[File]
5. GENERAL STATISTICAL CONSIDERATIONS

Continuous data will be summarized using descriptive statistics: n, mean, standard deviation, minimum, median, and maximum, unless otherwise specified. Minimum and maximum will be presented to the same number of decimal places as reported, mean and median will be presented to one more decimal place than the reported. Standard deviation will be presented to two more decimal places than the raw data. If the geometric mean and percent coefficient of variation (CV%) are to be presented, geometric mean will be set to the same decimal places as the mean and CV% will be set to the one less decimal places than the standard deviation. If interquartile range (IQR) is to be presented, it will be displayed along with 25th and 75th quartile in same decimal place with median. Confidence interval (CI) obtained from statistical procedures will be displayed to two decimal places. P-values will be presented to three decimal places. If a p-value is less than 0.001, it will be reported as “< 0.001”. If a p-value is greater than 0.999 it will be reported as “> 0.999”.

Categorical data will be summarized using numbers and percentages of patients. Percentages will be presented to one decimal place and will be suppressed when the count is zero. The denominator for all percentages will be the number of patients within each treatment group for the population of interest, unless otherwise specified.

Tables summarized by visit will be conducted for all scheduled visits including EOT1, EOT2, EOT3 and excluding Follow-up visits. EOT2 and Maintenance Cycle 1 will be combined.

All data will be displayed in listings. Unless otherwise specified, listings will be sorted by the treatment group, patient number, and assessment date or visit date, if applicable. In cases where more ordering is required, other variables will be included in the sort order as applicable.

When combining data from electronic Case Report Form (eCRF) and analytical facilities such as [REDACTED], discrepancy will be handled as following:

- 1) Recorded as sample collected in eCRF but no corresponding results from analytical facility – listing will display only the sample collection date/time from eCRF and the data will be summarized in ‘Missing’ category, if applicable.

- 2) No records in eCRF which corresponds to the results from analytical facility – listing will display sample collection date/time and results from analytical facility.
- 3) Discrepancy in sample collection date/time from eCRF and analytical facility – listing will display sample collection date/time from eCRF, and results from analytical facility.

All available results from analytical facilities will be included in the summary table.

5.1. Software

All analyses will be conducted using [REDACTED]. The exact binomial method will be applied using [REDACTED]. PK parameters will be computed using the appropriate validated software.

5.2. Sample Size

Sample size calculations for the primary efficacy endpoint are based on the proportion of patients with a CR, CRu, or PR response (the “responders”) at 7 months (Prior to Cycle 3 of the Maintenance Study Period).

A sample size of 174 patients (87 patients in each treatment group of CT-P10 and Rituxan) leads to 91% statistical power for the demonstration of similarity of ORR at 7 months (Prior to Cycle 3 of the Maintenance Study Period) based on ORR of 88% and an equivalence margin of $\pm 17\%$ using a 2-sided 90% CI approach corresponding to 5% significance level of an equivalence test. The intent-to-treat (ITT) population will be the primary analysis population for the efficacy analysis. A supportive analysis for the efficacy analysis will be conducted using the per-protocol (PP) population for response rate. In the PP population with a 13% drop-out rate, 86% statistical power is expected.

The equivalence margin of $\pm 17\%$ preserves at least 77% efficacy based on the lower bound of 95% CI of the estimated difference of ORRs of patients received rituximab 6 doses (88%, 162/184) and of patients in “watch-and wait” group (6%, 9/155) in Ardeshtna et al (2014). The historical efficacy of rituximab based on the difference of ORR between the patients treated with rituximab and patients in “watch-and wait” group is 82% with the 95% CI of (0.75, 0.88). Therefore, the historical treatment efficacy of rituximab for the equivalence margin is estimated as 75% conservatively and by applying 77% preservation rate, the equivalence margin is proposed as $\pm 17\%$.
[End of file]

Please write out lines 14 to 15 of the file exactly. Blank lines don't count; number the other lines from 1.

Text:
Sample size calculations for the primary efficacy endpoint are based on the proportion of patients with a CR, CRu, or PR response (the “responders”) at 7 months (Prior to Cycle 3 of the Maintenance Study Period).

A sample size of 174 patients (87 patients in each treatment group of CT-P10 and Rituxan) leads to 91% statistical power for the demonstration of similarity of ORR at 7 months (Prior to Cycle 3 of the Maintenance Study Period) based on ORR of 88% and an equivalence margin of $\pm 17\%$ using a 2-sided 90% CI approach corresponding to 5% significance level of an equivalence test. The intent-to-treat (ITT) population will be the primary analysis population for the efficacy analysis. A supportive analysis for the efficacy analysis will be conducted using the per-protocol (PP) population for response rate. In the PP population with a 13% drop-out rate, 86% statistical power is expected.